Table X-10 lists the cost parameters required for establishing the uniform distribution for C2 at the 3 and 7 percent discount rates by TPMS design and three compliance options. As shown in Table X-10, under the with-battery scenario, C2 is uniformly distributed between \$36.45 and \$44.55 for Options 1 and 2, and between \$24.24 and \$29.62 for Option 3. If batteries were not required, these values would all be 0.

Table X-10
Uniform Distribution For Maintenance Costs Per Vehicle (C2)
TPMS With Batteries*
(2001 Dollars)
Maximum Cost
(Cmax)
Minimum Cost
(Cmin)
The Mean Cost
(point estimate)
At 3% Discount Rate
Option 1
\$61.58 \$50.38 \$55.98
Option 2
Direct TPMS with Warning
\$61.58 \$50.38 \$55.98
Option 3
Hybrid TPMS with Warning
\$40.95 \$33.51 \$37.23
At 7% Discount Rate
Option 1
\$44.55 \$36.45 \$40.50
Option 2
Direct TPMS with Warning
\$44.55 \$36.45 \$40.50
Option 3
Hybrid TPMS with Warning
\$29.62 \$24.24 \$29.63
* \$0 if batteries were not required.

Opportunity and Other Costs (C3)

The opportunity and other costs estimate the costs for additional tire pressure fill-ups and the air pump charges over the vehicle's life (C3). C3 varies with the estimated additional fill-up frequency (N), the time duration (in hour) for each fill-up (T), the number of occupants in a vehicle (O), the estimated cost per hour (Ch), air pump fee per vehicle over the vehicle's life (Cp), the cumulative lifetime discount rate (d), the existing TPMS market share (a1), and the TMPS response rate (a2). C3 can be represented as:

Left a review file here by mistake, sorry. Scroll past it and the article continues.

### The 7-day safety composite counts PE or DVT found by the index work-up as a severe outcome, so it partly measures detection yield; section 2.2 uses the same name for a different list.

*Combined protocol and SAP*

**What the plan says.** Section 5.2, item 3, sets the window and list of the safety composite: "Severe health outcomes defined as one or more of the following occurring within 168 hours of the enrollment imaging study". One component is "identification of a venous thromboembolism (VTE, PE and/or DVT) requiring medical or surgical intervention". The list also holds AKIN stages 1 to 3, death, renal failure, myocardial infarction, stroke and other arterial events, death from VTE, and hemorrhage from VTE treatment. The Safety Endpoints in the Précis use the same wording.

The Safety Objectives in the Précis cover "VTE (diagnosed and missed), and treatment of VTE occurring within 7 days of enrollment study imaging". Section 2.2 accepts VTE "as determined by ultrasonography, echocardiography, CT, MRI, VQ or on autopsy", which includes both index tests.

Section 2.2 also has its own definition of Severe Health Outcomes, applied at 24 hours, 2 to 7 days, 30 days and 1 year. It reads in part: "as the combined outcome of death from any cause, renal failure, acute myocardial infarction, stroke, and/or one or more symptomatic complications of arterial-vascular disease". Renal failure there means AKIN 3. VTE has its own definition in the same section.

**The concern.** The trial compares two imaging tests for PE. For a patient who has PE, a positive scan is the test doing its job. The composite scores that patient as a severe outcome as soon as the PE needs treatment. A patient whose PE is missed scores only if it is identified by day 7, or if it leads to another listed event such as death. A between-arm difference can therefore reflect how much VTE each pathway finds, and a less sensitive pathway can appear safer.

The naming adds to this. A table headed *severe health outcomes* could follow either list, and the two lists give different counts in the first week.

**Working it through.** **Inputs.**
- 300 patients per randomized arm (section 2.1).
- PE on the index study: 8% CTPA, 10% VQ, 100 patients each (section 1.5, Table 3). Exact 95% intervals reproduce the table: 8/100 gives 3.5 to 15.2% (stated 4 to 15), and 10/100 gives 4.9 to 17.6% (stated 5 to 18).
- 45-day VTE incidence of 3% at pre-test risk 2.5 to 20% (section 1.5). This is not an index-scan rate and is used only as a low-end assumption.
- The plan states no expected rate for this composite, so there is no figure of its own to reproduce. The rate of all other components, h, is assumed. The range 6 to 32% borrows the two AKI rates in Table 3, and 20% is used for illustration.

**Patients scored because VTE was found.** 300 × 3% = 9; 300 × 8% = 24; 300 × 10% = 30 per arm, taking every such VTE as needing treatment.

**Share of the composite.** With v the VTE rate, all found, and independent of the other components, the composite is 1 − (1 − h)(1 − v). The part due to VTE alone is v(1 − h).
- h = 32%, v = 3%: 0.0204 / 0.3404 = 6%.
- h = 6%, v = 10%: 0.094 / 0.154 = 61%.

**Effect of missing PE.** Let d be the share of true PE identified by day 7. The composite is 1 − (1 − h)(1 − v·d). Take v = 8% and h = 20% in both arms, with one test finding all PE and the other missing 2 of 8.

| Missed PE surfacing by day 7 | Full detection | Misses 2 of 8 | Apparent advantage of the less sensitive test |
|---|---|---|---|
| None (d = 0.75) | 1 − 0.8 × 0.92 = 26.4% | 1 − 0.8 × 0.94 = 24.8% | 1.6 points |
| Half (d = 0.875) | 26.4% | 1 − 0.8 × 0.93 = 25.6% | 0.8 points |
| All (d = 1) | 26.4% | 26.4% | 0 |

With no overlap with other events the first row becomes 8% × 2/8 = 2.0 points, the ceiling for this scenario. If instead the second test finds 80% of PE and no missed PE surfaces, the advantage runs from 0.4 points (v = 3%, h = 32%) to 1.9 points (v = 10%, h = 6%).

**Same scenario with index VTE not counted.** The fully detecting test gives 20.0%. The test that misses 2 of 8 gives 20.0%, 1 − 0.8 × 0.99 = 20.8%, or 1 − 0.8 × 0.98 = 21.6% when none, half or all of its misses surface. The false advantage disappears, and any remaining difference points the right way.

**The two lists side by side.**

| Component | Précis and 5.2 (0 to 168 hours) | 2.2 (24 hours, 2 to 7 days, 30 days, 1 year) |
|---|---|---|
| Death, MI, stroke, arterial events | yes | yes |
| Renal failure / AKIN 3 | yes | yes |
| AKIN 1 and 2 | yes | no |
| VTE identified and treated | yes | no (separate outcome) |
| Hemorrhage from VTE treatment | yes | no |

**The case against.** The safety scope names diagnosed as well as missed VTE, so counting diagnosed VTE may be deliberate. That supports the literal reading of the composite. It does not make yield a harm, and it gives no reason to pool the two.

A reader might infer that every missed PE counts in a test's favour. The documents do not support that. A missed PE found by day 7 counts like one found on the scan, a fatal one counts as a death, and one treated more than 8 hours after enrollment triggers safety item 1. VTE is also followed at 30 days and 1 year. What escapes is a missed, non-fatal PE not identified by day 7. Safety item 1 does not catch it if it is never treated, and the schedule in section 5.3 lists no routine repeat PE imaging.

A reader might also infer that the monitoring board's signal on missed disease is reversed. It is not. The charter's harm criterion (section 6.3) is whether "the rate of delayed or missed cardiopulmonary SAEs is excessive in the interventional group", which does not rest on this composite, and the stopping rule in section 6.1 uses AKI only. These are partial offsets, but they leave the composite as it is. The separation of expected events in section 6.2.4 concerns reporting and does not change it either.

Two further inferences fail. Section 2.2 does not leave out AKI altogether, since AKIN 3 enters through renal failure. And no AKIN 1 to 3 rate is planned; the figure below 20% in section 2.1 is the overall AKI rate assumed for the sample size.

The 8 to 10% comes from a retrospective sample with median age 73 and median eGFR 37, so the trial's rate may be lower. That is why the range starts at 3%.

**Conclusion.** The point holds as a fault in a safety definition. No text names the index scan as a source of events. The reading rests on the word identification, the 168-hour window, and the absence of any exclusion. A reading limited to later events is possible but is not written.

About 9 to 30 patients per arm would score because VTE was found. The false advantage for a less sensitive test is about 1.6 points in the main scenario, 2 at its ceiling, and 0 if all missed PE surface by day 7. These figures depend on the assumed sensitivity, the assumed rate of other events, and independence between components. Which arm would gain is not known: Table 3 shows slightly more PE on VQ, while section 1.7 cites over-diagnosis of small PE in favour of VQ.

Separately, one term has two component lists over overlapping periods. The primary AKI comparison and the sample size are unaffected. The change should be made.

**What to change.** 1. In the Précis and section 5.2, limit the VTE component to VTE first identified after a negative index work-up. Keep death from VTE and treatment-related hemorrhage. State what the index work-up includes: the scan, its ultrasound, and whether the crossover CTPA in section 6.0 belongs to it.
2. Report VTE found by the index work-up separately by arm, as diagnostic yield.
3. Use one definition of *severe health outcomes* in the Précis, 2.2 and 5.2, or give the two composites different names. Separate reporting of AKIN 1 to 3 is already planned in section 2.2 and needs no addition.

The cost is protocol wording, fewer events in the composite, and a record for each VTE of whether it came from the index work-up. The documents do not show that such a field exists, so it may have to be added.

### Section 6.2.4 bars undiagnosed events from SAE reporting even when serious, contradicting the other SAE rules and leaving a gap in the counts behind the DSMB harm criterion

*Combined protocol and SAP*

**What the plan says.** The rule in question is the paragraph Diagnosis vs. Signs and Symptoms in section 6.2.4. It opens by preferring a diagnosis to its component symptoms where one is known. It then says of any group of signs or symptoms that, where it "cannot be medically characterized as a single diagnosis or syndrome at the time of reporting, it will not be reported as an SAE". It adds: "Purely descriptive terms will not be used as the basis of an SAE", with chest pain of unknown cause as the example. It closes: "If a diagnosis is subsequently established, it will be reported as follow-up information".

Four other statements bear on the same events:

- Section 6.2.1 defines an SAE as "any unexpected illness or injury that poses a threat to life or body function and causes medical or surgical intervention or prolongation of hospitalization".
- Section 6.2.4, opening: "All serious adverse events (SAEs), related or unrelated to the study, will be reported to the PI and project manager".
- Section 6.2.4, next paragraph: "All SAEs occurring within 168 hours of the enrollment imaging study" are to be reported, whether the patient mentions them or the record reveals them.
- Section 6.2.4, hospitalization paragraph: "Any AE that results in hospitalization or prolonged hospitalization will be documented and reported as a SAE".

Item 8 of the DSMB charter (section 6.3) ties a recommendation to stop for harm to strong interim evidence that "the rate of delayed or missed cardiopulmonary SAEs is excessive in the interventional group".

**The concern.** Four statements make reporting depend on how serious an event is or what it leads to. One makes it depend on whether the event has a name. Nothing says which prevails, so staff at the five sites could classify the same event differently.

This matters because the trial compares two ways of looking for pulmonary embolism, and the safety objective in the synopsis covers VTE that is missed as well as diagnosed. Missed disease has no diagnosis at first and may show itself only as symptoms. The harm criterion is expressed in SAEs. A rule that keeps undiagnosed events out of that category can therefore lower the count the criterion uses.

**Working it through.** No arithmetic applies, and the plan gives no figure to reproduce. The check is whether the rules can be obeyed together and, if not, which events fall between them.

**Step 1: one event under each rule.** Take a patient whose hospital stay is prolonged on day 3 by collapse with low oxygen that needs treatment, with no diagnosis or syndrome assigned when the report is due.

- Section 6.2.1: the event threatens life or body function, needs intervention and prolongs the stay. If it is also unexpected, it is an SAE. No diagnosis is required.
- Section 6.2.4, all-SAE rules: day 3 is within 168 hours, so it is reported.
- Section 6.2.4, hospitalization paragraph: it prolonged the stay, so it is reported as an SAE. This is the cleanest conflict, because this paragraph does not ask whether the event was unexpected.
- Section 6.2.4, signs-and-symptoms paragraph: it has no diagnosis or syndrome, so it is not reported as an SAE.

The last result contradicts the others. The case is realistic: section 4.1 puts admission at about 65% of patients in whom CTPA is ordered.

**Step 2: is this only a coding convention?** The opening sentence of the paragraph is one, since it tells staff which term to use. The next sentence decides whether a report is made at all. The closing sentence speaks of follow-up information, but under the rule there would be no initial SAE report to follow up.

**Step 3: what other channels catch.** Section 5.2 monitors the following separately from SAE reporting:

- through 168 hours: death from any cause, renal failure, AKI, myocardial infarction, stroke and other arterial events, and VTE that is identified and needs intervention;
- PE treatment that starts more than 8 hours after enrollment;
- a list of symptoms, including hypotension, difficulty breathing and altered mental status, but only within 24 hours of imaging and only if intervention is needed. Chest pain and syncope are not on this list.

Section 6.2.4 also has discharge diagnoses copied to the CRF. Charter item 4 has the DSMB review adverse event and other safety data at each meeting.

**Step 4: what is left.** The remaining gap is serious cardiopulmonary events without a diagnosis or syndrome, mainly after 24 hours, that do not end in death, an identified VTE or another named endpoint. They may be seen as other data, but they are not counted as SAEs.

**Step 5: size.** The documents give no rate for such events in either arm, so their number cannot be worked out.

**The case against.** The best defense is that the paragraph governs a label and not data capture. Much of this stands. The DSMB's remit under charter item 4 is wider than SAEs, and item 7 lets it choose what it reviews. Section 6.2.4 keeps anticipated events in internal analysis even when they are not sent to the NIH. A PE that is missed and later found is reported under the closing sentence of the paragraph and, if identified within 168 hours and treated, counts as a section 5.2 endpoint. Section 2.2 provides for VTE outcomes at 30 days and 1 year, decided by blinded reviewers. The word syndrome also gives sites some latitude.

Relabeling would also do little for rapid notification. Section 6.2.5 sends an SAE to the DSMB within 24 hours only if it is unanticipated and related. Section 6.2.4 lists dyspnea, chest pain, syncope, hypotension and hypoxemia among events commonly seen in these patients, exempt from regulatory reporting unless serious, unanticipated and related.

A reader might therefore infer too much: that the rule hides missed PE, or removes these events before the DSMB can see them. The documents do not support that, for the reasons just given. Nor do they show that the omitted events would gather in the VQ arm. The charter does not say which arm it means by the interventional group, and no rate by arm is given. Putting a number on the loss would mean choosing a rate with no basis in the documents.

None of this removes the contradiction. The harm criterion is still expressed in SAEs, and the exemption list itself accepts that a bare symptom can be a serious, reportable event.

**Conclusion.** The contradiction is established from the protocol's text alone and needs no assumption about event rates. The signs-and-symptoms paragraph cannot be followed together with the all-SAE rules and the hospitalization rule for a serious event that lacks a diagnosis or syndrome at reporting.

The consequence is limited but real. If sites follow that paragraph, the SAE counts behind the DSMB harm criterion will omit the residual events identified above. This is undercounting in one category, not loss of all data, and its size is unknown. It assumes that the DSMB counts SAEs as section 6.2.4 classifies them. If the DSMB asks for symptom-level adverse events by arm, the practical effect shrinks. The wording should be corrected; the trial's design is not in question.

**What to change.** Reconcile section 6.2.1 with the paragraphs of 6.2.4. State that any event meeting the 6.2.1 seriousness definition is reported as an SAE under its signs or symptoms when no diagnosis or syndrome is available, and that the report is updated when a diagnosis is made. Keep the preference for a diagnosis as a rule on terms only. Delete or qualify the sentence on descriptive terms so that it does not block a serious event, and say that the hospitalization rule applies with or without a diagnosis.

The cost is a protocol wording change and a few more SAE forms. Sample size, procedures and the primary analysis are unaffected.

Where N = the number of additional fill-ups per vehicle over the vehicle's life T = time needed for each fill-up O = the number of occupants per vehicle Ch = value of opportunity costs per hour Cp = lifetime air pump fee per vehicle d = cumulative lifetime discount factor (at 3 percent or 7 percent) a1 = adjustment factor for existing TPMS system a2 = adjustment factor for response rate to TPMS warning light

Of these eight factors within C3, N, T, O Ch, and Cp are newly introduced. Their variations are discussed here. The variations of these factors are based on expert judgment. The analysis assumes that